Skip to Main Content
by Kristina Rudic | October 23, 2017


Girl writing an email in a sunlit room

A long email is likely to get lost in the jumble of other emails, opened and unread or simply glanced over. When crafting an email, keep in mind how the reader would respond to the length, format, and subject of the content. If you were the recipient, how long would you spend reading this email? In order to send a successful email, there are a few key components that universally make for a good format. We've got the three tips to help you make any painfully long email anything but that.

1. Cut out the nonsense

It's great to introduce yourself in an email, but you rarely need more than a sentence or two to do this. Cut out all meaningless chatter, such as a lengthy background story or excessive complimenting of the company/person/etc. to whom you are writing the message. State who you are and how your product or service would benefit the reader. Being brief and blunt are the two best things to keep in mind when crafting an introductory paragraph.

2. Use bullets or numbering when appropriate

It's easiest to highlight the important points you want to carry across by simply bulleting or numbering them. By distinguishing the couple of things the reader needs to be acutely aware of, you distill the information down to the bare minimum. In addition, by placing certain words or phrases in bold, it's much more likely for the reader's eye to be drawn to these and not miss them!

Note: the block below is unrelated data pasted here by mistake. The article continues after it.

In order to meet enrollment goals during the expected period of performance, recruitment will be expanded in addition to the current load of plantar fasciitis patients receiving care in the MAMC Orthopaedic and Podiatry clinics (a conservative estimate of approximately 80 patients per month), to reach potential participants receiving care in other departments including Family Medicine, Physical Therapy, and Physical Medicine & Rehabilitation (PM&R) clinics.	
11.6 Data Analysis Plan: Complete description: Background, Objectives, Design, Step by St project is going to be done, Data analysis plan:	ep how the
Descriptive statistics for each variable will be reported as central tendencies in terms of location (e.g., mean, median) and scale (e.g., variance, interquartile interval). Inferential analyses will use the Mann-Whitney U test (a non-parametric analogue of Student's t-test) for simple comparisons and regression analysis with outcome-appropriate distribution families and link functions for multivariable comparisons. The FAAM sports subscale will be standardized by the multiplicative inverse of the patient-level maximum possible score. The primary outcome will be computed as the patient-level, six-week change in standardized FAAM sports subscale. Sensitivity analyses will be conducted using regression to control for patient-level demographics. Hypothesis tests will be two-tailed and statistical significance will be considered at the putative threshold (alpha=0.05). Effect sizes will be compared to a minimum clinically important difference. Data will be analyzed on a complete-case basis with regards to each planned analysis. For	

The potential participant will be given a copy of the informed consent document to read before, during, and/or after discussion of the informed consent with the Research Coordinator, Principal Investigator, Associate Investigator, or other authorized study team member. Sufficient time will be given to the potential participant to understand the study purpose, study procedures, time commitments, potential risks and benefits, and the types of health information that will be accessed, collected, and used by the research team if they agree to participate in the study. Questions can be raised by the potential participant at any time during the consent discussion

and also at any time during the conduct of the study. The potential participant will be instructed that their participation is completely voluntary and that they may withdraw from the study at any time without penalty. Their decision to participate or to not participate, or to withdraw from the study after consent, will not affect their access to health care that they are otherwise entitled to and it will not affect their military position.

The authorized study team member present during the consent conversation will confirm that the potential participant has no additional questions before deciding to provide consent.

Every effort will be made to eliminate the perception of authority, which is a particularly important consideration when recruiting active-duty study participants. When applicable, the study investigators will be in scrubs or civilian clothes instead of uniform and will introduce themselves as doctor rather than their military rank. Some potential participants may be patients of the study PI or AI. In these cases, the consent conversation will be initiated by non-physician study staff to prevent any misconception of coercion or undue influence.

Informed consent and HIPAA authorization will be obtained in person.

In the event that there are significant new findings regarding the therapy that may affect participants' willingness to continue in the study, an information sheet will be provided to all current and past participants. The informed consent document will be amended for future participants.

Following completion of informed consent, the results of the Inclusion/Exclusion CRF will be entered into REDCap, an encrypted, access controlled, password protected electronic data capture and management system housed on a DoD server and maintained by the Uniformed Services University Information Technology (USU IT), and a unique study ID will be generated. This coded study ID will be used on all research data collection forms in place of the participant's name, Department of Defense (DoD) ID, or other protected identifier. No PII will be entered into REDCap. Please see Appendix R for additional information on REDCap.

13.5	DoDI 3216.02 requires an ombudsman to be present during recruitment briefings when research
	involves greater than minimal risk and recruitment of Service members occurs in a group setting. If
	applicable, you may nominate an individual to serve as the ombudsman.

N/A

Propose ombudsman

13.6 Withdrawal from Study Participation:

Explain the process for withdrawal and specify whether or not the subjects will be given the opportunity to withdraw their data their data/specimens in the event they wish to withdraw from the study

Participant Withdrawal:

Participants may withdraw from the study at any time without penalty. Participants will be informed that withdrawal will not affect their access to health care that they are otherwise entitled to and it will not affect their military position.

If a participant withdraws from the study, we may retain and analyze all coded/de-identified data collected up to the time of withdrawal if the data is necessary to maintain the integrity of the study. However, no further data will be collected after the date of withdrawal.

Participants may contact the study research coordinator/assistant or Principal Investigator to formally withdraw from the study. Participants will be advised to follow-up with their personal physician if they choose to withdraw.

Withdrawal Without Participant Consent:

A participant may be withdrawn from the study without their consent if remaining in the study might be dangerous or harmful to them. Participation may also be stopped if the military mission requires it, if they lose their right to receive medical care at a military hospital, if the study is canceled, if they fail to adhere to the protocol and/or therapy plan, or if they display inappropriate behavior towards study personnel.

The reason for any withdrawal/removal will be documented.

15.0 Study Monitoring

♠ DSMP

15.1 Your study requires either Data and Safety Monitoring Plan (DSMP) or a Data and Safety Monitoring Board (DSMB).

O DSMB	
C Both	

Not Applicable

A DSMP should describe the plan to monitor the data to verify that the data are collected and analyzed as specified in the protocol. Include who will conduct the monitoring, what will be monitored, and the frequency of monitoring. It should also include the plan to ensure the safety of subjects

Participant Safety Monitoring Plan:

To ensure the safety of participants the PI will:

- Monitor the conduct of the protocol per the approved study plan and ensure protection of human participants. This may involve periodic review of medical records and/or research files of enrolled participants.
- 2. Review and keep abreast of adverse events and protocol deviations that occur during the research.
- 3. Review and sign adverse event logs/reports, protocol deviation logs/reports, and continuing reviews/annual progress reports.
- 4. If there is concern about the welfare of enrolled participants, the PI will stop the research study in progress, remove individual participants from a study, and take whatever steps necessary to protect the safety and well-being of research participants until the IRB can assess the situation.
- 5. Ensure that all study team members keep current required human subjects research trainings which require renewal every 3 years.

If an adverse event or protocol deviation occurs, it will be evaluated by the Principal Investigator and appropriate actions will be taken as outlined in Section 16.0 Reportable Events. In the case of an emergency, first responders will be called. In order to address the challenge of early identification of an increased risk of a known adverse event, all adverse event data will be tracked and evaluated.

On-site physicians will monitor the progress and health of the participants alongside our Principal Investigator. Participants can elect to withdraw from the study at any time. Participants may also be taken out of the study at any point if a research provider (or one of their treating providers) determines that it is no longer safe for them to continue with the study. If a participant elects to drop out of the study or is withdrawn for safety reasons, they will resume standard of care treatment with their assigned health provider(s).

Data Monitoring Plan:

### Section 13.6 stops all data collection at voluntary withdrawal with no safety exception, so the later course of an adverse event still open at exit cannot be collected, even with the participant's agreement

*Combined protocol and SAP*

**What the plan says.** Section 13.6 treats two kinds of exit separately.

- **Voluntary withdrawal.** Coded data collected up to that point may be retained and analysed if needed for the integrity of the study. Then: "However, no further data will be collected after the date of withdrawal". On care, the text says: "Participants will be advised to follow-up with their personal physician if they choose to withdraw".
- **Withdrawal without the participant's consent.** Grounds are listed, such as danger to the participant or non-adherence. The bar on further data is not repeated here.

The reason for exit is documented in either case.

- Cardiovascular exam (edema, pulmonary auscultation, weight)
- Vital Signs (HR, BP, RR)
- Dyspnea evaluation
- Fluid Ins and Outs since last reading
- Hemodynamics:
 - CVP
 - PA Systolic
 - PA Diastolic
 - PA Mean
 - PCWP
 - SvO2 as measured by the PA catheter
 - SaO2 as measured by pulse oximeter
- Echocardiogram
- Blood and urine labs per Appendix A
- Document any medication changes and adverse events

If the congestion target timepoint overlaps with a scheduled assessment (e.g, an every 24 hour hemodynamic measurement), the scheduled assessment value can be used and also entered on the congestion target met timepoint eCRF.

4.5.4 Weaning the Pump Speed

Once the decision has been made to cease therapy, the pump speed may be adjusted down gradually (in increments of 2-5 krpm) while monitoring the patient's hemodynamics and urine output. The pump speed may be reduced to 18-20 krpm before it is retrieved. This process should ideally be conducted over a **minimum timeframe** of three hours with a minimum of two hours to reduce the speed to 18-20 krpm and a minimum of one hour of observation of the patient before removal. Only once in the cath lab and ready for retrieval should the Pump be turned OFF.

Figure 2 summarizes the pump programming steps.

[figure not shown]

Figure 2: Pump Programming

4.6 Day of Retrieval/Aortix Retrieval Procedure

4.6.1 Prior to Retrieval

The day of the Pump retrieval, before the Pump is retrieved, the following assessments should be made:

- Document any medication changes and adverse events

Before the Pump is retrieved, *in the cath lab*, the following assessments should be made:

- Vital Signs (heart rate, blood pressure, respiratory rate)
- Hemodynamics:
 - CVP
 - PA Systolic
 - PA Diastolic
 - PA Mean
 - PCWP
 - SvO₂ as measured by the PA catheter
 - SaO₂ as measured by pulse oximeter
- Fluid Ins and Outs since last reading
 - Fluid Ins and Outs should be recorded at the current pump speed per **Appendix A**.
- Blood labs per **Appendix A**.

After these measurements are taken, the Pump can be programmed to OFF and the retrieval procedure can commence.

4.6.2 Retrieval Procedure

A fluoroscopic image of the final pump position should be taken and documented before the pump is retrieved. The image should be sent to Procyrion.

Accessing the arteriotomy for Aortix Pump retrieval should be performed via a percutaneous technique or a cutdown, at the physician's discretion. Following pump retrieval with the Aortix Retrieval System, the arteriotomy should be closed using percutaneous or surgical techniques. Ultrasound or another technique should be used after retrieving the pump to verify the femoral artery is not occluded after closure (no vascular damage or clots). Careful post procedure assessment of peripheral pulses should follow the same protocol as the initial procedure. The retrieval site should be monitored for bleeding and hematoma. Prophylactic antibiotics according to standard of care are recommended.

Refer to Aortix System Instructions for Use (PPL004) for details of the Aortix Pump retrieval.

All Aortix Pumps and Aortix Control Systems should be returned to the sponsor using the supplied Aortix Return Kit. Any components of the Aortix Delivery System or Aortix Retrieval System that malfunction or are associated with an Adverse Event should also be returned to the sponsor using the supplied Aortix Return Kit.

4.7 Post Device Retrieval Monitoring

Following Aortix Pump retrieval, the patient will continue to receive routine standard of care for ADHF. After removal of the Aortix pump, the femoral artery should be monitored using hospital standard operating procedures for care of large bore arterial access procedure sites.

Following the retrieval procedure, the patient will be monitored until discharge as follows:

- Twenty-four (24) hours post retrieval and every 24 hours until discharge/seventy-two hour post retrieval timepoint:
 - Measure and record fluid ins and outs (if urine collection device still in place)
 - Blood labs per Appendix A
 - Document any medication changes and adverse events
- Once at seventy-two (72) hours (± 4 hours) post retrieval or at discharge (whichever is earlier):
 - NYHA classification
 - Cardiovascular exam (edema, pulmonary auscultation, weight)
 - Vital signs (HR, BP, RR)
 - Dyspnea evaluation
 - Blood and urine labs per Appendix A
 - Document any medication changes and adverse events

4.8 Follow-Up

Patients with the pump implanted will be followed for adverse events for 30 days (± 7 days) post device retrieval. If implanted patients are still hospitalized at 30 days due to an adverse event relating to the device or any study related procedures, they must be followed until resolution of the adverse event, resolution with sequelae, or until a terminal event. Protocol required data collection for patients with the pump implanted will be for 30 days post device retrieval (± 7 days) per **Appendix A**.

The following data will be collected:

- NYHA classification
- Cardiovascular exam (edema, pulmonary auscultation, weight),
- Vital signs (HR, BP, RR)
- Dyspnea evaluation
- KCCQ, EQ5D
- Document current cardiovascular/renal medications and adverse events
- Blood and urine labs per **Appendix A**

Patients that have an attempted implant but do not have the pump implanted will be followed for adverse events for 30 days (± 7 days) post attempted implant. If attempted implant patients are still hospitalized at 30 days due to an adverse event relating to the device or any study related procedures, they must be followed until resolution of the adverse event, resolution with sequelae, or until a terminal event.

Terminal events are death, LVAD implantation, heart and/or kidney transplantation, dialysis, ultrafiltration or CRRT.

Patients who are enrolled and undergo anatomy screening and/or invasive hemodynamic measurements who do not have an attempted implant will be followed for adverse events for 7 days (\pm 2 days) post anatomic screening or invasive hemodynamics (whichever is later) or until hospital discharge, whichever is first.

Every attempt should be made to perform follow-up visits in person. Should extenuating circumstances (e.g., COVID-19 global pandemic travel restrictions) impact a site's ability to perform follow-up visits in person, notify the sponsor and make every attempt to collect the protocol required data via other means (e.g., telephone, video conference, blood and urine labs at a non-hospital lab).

3. Attach key documents

If you refer to certain projects, events, etc. in your email, be sure to attach any information pertinent to them as well. Before sending the email, make sure to think of the things the reader might have questions about and try to answer them as best you can in your original email, to avoid having to go back and forth with the reader. Of course, you will have to explain certain things in depth with those who are interested in learning more, but the easier it is for the reader to get a quick and overall understanding of the topic at hand, the better.